The Federal Deposit Insurance Corporation (FDIC) recently published a notice of proposed policy statement related to what have been deemed “climate-related financial risks.” The FDIC is requesting comments on a set of draft principles which they feel provide a high-level overview of the safe and sound management of climate-related financial risks. Although these draft principles are targeted at the largest financial institutions, meaning those with over $100 billion in assets, all financial institutions no matter the asset size, could have exposures to climate-related financial risks and could benefit from the draft principles. These principles are intended to aid financial institutions in focusing on the management of climate-related financial risks. The comment period for this proposed policy statement is open until June 3, 2022. The FDIC has stated that subsequent guidance will be published on the topic of climate-related financial risks.
What are Climate-Related Financial Risks?
Climate-related financial risks include what are called “physical risks” and “transition risks.” Physical risks refer to the effects on people and property arising from isolated or specific events, such as hurricanes, wildfires, floods, and heatwaves, as well as less easily identified events like shifts in climate, higher average temperatures, changes in precipitation patterns, sea level rise, and ocean acidification. Transition risks refer to the stress to financial institutions stemming from shifts in policy, consumer and business sentiment, or technologies associated with the changes made in response to the government actions related to climate risks.
Board and Management
A financial institution’s board and management should demonstrate an appropriate level of understanding of the institution’s exposure to climate-related financial risk. The board and management should consider climate-related financial risk exposures when determining the overall business strategy, risk appetite, and financial, capital, and operational plans. The board and management should also address the potential impact of climate-related financial risk exposures on financial condition, operations, and business objectives. The board and management should further consider impacts on the institution’s reputation, LMI and other disadvantaged households and communities. Management should incorporate climate-related risks into policies, procedures, and limits to provide guidance on the institution’s approach to these risks considering the strategy and risk appetite determined by the board.
Institutions should incorporate climate-related financial risks when identifying and mitigating all types of risk, when appropriate. Regarding credit risk, climate-related financial risks should be considered as part of the underwriting and ongoing monitoring of portfolios. The FDIC indicates that effective credit risk management practices could include things like monitoring climate-related credit risks through different analyses and assessing potential changes in correlations across exposures or asset classes. The board and management should also look at credit risk appetite and lending limits related to these risks. The institution should further assess how climate-related financial risks could affect liquidity and incorporate those risks, if necessary, into their liquidity risk management practices.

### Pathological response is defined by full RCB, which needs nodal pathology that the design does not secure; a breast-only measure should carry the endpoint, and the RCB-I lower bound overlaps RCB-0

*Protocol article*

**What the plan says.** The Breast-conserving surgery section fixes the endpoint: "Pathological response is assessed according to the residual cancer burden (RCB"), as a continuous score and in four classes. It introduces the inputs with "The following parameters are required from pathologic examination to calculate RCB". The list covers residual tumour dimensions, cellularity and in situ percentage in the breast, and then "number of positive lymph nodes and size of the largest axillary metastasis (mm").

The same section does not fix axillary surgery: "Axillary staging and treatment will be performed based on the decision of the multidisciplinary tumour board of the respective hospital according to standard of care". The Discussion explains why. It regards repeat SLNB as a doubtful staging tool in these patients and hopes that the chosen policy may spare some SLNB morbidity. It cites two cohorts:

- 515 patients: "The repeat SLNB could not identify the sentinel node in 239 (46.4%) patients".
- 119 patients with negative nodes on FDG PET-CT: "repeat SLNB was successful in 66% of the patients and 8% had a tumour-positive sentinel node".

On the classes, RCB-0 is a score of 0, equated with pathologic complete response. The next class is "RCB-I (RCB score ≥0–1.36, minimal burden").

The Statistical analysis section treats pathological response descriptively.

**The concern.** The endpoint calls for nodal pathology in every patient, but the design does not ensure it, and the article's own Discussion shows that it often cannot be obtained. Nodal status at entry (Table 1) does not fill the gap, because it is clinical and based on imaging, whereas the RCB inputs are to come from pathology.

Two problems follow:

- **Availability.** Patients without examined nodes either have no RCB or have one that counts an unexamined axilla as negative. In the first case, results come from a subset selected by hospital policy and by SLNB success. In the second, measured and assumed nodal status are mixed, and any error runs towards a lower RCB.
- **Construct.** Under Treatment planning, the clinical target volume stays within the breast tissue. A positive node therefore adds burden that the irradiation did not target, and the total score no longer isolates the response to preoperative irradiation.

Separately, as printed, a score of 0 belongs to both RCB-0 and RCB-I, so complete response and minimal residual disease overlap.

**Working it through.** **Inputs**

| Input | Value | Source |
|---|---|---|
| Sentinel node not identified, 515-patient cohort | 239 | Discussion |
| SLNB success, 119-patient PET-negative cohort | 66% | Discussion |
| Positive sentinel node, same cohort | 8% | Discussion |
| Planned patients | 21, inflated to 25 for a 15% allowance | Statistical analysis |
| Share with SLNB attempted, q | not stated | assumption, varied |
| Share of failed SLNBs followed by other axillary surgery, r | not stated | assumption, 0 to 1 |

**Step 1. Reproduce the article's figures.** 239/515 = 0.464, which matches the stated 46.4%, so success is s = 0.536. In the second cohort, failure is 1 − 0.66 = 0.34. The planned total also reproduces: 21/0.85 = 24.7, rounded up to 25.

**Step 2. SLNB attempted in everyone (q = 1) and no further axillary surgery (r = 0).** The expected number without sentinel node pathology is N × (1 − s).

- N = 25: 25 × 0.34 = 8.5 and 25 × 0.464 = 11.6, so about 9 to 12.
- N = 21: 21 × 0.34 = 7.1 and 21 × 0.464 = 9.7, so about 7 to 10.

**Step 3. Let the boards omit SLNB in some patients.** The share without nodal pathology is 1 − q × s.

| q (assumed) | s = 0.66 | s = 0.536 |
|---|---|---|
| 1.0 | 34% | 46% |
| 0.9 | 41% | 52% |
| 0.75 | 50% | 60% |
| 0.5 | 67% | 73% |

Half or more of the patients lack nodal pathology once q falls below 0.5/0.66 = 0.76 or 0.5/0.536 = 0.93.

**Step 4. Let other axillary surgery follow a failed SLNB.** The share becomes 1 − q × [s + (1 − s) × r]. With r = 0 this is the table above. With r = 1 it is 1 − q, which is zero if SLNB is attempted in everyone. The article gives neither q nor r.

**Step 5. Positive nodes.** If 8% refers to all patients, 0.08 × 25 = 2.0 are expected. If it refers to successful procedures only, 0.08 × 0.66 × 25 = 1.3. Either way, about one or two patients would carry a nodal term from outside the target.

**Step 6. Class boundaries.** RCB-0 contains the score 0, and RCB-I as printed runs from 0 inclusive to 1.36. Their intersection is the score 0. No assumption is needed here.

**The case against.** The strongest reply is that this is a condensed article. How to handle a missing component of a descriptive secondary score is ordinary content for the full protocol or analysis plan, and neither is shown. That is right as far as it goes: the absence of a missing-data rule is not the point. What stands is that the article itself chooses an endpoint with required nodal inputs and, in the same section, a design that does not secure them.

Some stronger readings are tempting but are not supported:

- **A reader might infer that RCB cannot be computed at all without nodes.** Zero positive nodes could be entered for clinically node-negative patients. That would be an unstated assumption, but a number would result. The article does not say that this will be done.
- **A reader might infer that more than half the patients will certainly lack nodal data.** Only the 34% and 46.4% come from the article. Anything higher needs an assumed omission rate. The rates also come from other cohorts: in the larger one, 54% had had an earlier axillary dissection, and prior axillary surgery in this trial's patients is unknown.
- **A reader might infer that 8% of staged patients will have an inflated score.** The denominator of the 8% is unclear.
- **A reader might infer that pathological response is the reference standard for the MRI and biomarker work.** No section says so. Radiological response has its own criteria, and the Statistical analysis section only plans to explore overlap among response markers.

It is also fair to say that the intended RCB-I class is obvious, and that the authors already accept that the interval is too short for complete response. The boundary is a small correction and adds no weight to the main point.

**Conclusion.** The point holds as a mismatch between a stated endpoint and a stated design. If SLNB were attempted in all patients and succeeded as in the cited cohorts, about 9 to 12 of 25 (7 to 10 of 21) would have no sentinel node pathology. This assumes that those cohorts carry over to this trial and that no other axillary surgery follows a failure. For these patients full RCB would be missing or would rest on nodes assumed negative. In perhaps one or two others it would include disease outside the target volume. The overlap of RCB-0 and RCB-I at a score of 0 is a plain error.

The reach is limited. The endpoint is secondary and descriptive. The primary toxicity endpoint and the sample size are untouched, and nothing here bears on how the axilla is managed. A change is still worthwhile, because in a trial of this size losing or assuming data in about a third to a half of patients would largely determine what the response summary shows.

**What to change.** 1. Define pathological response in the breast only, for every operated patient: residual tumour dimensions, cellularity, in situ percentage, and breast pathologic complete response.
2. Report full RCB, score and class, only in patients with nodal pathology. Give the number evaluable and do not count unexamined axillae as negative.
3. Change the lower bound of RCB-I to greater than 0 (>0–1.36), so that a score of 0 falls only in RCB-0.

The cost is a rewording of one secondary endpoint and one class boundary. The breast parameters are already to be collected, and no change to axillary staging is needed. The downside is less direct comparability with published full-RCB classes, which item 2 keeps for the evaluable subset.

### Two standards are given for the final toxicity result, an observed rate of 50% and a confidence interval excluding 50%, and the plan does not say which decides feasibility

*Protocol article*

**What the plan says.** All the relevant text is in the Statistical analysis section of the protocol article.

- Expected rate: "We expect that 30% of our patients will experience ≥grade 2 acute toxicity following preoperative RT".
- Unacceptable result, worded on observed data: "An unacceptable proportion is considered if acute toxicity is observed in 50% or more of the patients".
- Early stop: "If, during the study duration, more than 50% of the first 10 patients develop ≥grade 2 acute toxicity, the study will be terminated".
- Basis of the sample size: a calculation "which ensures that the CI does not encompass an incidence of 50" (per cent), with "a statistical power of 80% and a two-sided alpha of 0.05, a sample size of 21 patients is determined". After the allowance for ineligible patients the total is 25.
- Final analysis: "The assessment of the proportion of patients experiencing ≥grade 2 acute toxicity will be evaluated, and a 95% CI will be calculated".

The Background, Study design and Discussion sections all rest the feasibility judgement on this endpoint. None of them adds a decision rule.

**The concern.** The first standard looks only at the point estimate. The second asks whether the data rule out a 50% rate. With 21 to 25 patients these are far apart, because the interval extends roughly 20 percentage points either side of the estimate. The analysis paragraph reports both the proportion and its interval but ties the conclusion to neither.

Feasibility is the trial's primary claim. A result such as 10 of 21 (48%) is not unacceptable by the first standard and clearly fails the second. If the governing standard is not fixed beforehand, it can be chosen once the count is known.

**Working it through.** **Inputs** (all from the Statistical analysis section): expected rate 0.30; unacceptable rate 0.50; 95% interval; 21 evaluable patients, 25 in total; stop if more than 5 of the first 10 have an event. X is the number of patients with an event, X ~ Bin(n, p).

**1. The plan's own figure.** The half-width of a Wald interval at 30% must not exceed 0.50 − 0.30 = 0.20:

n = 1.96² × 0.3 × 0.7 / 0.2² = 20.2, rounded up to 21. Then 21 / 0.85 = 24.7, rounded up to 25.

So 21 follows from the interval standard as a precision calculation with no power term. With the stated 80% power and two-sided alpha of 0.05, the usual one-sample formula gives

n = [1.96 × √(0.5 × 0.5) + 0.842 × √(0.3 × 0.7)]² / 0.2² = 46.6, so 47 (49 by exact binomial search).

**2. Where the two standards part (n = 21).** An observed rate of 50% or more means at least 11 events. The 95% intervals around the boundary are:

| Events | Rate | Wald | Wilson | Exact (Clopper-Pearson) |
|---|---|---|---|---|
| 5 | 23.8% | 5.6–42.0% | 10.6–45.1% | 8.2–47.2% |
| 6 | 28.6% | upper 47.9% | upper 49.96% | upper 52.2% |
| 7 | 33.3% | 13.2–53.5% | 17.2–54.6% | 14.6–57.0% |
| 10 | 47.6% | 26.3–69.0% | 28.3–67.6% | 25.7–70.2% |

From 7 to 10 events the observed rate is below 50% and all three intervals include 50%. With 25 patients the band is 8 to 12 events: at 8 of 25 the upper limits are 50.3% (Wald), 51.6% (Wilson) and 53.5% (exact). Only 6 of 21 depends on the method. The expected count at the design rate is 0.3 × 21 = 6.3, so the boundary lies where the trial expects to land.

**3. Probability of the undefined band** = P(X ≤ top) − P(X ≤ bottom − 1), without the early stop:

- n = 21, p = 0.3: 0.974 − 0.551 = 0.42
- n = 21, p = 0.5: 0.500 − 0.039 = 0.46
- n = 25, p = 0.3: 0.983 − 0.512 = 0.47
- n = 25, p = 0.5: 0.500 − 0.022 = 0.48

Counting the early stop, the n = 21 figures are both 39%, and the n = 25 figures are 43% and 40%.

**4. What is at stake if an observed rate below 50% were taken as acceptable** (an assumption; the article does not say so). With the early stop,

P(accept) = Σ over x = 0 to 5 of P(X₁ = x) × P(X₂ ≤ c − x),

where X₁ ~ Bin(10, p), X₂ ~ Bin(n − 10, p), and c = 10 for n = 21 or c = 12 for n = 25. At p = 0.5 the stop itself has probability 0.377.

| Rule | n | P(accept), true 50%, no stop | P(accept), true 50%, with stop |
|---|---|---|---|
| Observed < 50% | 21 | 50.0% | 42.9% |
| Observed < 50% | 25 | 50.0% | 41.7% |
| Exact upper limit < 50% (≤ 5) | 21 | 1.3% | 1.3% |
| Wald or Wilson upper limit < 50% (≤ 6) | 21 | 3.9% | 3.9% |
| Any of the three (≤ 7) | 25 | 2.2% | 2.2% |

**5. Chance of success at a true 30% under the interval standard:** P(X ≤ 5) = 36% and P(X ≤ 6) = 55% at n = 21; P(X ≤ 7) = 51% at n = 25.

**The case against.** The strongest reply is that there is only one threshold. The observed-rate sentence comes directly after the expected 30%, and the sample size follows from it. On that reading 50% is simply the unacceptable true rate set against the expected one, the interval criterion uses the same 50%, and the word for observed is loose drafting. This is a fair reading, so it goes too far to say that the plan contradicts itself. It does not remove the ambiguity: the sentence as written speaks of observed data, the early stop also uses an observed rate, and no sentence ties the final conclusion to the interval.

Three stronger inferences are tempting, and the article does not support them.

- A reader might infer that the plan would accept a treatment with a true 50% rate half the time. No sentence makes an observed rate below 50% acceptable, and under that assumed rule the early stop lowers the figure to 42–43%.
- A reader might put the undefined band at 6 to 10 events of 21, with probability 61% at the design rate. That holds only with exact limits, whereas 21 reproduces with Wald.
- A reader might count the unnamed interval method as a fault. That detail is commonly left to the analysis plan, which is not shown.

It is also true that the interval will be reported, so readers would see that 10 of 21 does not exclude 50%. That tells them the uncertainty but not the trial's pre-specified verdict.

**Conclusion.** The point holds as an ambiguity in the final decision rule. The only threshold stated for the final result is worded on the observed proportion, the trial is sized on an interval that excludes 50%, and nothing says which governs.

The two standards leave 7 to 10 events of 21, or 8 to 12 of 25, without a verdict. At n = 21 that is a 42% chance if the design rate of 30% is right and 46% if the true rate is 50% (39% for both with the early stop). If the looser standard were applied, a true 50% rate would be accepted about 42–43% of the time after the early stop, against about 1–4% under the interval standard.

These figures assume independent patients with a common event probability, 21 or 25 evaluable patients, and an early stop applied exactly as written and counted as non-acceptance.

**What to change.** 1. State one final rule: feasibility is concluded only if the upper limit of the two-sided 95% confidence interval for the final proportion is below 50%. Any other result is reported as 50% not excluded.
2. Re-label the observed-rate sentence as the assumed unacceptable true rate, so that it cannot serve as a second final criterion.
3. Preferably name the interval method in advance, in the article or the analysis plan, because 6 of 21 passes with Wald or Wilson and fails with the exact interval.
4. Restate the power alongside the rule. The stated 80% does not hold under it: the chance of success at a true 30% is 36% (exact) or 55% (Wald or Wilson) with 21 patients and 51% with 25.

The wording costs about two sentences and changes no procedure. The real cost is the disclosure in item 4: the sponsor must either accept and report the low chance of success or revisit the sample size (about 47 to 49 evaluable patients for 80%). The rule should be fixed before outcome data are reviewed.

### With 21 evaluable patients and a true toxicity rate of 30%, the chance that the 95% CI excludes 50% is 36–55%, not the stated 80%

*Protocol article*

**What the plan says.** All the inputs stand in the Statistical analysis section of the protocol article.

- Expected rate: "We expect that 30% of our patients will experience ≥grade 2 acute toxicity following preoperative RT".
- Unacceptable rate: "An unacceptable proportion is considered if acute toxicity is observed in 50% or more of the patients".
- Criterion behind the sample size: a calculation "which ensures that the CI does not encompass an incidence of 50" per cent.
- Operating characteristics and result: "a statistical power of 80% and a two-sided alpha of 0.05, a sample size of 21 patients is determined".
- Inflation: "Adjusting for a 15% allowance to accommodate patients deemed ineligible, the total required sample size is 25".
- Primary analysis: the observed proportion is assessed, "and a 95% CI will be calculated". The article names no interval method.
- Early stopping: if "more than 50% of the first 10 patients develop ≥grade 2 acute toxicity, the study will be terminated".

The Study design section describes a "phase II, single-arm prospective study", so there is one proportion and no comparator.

Institutions should monitor how climate-related financial risks affect their exposure to risk related to changing prices. It has been suggested by the FDIC that bank management monitor interest rate risk and other model inputs for greater volatility or less predictability due to climate-related financial risks. While the industry is conducting research on how best to measure climate price risk, institutions should use the best measurement methodologies available to monitor these risks.
Institutions should consider how climate-related financial risk may negatively impact operations. According to the FDIC, good operational risk management includes assessing all business lines and operations, including third-party operations, and considering climate-related impacts on business continuity. The board and management should further consider how climate-related financial risks and risk mitigation measures affect the legal and regulatory landscape in which the institution operates. This could include possible changes to underwriting considerations related to flood insurance. It could also include fair lending concerns if the institution’s measures affect communities or households on one of the prohibited bases.
Given this and other recent guidance on the subject of climate-related financial risk, this appears to be a sign of things to come. Although this is stated to be aimed only at large institutions, it seems safe to assume that even small institutions will eventually have some role to play and regulations to define that role. Now is a good time for institutions of all sizes to contemplate these climate-related financial risks and begin considering how to prepare for anticipated future changes.